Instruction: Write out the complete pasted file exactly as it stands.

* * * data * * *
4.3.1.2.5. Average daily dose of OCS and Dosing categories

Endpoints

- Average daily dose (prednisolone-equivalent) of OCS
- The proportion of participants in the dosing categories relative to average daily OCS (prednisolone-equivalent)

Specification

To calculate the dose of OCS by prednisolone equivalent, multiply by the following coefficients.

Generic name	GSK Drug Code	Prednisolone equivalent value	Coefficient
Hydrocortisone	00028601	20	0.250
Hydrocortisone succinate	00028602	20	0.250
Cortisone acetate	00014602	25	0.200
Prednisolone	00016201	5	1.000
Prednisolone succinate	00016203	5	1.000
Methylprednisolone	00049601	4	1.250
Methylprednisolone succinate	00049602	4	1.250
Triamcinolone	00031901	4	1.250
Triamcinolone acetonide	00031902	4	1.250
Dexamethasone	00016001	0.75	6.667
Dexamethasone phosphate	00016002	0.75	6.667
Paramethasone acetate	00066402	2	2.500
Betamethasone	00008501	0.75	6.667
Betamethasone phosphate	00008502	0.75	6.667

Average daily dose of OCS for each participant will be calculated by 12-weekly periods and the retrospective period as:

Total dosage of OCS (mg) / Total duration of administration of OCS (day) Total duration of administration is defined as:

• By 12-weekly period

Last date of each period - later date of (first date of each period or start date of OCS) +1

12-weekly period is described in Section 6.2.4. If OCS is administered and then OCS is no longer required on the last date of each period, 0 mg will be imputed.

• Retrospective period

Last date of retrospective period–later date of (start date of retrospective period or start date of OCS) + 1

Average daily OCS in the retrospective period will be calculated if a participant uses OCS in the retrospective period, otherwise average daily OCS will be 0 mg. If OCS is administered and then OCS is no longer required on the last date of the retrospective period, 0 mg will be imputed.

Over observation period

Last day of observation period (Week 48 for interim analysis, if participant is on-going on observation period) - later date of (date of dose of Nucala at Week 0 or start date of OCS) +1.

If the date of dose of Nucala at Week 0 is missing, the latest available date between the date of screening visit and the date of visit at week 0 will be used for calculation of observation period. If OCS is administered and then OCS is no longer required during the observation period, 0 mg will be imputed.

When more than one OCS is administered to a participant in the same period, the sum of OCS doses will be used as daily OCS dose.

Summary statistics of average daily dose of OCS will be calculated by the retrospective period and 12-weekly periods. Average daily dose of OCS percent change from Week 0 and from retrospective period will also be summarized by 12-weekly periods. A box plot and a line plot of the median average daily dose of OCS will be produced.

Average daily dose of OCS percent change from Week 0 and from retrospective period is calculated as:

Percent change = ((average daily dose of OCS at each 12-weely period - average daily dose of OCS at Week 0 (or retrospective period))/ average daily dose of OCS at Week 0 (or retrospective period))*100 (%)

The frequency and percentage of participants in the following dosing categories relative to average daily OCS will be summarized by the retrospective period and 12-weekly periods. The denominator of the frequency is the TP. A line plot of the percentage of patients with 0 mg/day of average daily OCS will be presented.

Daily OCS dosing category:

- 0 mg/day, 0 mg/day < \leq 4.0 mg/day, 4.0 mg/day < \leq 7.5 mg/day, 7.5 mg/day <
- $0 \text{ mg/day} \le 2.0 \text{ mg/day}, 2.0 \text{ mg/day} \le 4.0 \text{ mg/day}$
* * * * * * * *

4.3.1.2.5. Average daily dose of OCS and Dosing categories

Endpoints

- Average daily dose (prednisolone-equivalent) of OCS
- The proportion of participants in the dosing categories relative to average daily OCS (prednisolone-equivalent)

Specification

To calculate the dose of OCS by prednisolone equivalent, multiply by the following coefficients.

Generic name	GSK Drug Code	Prednisolone equivalent value	Coefficient
Hydrocortisone	00028601	20	0.250
Hydrocortisone succinate	00028602	20	0.250
Cortisone acetate	00014602	25	0.200
Prednisolone	00016201	5	1.000
Prednisolone succinate	00016203	5	1.000
Methylprednisolone	00049601	4	1.250
Methylprednisolone succinate	00049602	4	1.250
Triamcinolone	00031901	4	1.250
Triamcinolone acetonide	00031902	4	1.250
Dexamethasone	00016001	0.75	6.667
Dexamethasone phosphate	00016002	0.75	6.667
Paramethasone acetate	00066402	2	2.500
Betamethasone	00008501	0.75	6.667
Betamethasone phosphate	00008502	0.75	6.667

Average daily dose of OCS for each participant will be calculated by 12-weekly periods and the retrospective period as:

Total dosage of OCS (mg) / Total duration of administration of OCS (day) Total duration of administration is defined as:

• By 12-weekly period

Last date of each period - later date of (first date of each period or start date of OCS) +1

12-weekly period is described in Section 6.2.4. If OCS is administered and then OCS is no longer required on the last date of each period, 0 mg will be imputed.

• Retrospective period

Last date of retrospective period–later date of (start date of retrospective period or start date of OCS) + 1

Average daily OCS in the retrospective period will be calculated if a participant uses OCS in the retrospective period, otherwise average daily OCS will be 0 mg. If OCS is administered and then OCS is no longer required on the last date of the retrospective period, 0 mg will be imputed.

Over observation period

Last day of observation period (Week 48 for interim analysis, if participant is on-going on observation period) - later date of (date of dose of Nucala at Week 0 or start date of OCS) +1.

If the date of dose of Nucala at Week 0 is missing, the latest available date between the date of screening visit and the date of visit at week 0 will be used for calculation of observation period. If OCS is administered and then OCS is no longer required during the observation period, 0 mg will be imputed.

When more than one OCS is administered to a participant in the same period, the sum of OCS doses will be used as daily OCS dose.

Summary statistics of average daily dose of OCS will be calculated by the retrospective period and 12-weekly periods. Average daily dose of OCS percent change from Week 0 and from retrospective period will also be summarized by 12-weekly periods. A box plot and a line plot of the median average daily dose of OCS will be produced.

Average daily dose of OCS percent change from Week 0 and from retrospective period is calculated as:

Percent change = ((average daily dose of OCS at each 12-weely period - average daily dose of OCS at Week 0 (or retrospective period))/ average daily dose of OCS at Week 0 (or retrospective period))*100 (%)

The frequency and percentage of participants in the following dosing categories relative to average daily OCS will be summarized by the retrospective period and 12-weekly periods. The denominator of the frequency is the TP. A line plot of the percentage of patients with 0 mg/day of average daily OCS will be presented.

Daily OCS dosing category:

- 0 mg/day, 0 mg/day < \leq 4.0 mg/day, 4.0 mg/day < \leq 7.5 mg/day, 7.5 mg/day <
- $0 \text{ mg/day} \le 2.0 \text{ mg/day}, 2.0 \text{ mg/day} \le 4.0 \text{ mg/day}$